Village Voice Media (VVM)—owner of 15 weekly newspapers, including the Seattle Weekly—is using a social-networking company it owns to erode the wall between editorial content and advertising by promoting its advertisers under the guise of community buzz.
In early January, according to Gawker, VVM bought a majority share in the year-old company Likeme.net, a review-based social-networking site much like Yelp.com. On Likeme, users can recommend and write reviews of restaurants, nightclubs, and other businesses, as well as “friend” other site members. (On its web site, Seattle Weekly denied that VVM had bought a majority stake in Likeme.net; however, VVM did not respond to requests for clarification.)
The majority of Likeme’s reviews—which appear on 12 VVM websites, next to editorial content about the businesses—are written by ad representatives for VVM. The reviews, which are exclusively positive, focus on businesses that advertise in VVM papers.
For example, if you search for a review of Nick’s Crispy Tacos on the San Francisco Weekly’s site, a review from Likeme user LaraW is prominently displayed on the San Francisco Weekly’s page for the restaurant under the heading “The Inside Word on Nick’s Crispy Tacos.”
“If you’re looking for a great midweek activity that doesn’t cost a fortune, this is a great place to go,” LaraW gushes. “The crowd is always fun and the food is awesome.”
“Lara W” is actually Lara Weiss, the advertising coordinator for the San Francisco Weekly, where Nick’s Crispy Tacos advertises.
And Weiss isn’t the only advertising staffer at a VVM paper writing reviews. Jessica Hill, the Phoenix New Times marketing director, raves that Phoenix nightclub Bar Smith is “THE place to be on a Saturday night,” while Kansas City Pitch advertising director Britton Hunter proclaims that Waldo Pizza has “excellent pizza and GREAT ranch dressing!!” Bar Smith advertises in the Phoenix New Times; Waldo Pizza advertises in the Pitch. In fact, just about every VVM publisher, promotions manager, and ad rep have accounts on Likeme, which is easy to find when cross-referenced with each paper’s staff list.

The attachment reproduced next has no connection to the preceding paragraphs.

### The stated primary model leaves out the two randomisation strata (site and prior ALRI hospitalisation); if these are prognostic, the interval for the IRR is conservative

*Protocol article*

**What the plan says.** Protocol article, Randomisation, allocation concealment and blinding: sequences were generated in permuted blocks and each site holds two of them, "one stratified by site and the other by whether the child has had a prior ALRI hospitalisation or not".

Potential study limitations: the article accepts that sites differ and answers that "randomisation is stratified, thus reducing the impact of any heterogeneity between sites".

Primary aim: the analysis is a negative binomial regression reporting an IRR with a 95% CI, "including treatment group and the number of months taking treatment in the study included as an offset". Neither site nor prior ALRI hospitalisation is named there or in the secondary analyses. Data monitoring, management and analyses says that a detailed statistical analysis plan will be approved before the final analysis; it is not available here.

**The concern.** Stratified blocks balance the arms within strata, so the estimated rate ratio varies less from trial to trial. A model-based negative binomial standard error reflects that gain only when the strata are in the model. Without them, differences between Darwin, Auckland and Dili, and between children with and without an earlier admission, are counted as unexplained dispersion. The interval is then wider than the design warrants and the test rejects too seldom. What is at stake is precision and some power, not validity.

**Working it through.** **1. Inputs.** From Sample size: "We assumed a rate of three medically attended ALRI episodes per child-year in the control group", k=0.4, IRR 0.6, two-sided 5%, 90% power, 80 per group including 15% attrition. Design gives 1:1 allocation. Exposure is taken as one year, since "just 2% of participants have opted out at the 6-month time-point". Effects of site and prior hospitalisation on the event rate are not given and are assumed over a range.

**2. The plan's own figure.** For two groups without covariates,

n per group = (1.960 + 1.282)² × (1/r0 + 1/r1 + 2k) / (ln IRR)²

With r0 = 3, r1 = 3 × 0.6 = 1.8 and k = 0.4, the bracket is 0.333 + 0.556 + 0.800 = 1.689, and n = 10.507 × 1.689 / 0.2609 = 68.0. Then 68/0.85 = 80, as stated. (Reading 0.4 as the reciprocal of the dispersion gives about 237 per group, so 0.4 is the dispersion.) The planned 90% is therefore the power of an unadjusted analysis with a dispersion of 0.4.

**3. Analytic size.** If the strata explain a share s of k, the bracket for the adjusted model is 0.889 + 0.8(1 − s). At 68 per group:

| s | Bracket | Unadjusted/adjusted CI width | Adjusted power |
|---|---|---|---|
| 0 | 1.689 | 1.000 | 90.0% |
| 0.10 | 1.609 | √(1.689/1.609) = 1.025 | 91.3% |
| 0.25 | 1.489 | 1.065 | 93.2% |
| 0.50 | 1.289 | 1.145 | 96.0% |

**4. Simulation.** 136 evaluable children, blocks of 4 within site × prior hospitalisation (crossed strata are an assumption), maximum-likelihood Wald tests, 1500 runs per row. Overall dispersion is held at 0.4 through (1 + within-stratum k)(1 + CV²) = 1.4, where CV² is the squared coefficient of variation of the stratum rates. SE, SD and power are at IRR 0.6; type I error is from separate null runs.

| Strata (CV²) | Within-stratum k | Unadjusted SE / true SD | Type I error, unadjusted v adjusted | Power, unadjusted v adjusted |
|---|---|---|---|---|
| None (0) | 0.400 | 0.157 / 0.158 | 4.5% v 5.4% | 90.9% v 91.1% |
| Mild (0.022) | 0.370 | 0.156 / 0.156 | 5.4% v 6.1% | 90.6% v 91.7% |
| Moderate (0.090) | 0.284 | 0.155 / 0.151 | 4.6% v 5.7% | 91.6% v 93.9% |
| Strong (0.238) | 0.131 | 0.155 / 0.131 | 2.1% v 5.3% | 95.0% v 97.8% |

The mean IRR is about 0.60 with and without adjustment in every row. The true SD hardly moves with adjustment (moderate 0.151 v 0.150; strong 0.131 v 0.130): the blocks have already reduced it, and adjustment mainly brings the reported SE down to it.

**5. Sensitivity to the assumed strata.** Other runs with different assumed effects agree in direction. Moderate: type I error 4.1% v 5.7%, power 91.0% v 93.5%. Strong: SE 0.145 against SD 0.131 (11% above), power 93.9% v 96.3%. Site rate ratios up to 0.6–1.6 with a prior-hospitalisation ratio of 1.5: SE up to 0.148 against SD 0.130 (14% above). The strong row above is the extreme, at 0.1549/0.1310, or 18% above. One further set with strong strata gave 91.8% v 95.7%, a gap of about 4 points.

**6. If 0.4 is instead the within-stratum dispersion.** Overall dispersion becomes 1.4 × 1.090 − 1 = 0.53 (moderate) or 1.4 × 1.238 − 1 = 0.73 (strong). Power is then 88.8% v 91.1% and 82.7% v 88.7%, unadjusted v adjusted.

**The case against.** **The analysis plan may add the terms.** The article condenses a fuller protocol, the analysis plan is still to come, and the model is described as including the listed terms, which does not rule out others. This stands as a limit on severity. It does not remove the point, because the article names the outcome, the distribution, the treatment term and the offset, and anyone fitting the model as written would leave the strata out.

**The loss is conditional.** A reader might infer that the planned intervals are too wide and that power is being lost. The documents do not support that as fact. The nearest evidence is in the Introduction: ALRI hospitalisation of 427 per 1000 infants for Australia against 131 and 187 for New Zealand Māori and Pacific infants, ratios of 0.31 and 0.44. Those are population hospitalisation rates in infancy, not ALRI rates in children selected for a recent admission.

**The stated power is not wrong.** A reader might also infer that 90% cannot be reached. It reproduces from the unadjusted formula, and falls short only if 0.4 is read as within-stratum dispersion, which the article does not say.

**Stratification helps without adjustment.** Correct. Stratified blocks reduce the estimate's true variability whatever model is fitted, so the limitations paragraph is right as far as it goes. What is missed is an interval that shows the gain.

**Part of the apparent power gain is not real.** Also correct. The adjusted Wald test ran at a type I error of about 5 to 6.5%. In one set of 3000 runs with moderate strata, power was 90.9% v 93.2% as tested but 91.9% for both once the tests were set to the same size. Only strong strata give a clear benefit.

Reviews written by advertising sales managers and ad reps on Likeme are prominently posted on the websites of 12 VVM papers—the San Francisco Weekly, [Denver] Westword, Houston Press, [St. Louis] Riverfront Times, Phoenix New Times, Miami New Times, Broward–Palm Beach New Times, Dallas Observer, [Minneapolis] City Pages, Nashville Scene, [Kansas City] Pitch, and the Village Voice. Nothing on these VVM websites indicates that Likeme’s glowing reviews were written by advertising staff.
While not all of VVM’s newspapers have incorporated Likeme into their websites, the ones that haven’t appear to be getting ready to do so. Nearly every member of the ad staff at Seattle Weekly—which is one of the first five Seattle businesses that shows up on Likeme’s Seattle site—has written reviews on Likeme (some of them for Seattle Weekly itself). For example, Debbie Porter, aka “DebbieP,” the Weekly’s promotions manager, writes about the Weekly as if she didn’t work there: “Talk about issues! Boy, do these guys have ’em! Every Wednesday there’s another issue. Another Uptight Seattleite and another horoscope. Love these guys!”
VVM isn’t the first company to engage in this practice, referred to by industry watchdogs as “astroturfing.” Companies such as Sony, Microsoft, and Philip Morris have all built fake grassroots campaigns to promote their own products or slam competitors.
“I think [VVM’s] first obligation is to be honest and transparent,” says Kelly McBride, ethics leader at the Poynter Institute for Media Studies. “You lose your marketability when you allow people with an agenda to post. And clearly the ad reps have an agenda: They want to make their clients happy.”
McBride adds, “When you create the false impression yourself… that’s really, really bad. It’s inherently dishonest, and I’d think it undermines your credibility.”
VVM management did not return calls for comment.
This article has been updated since its original publication.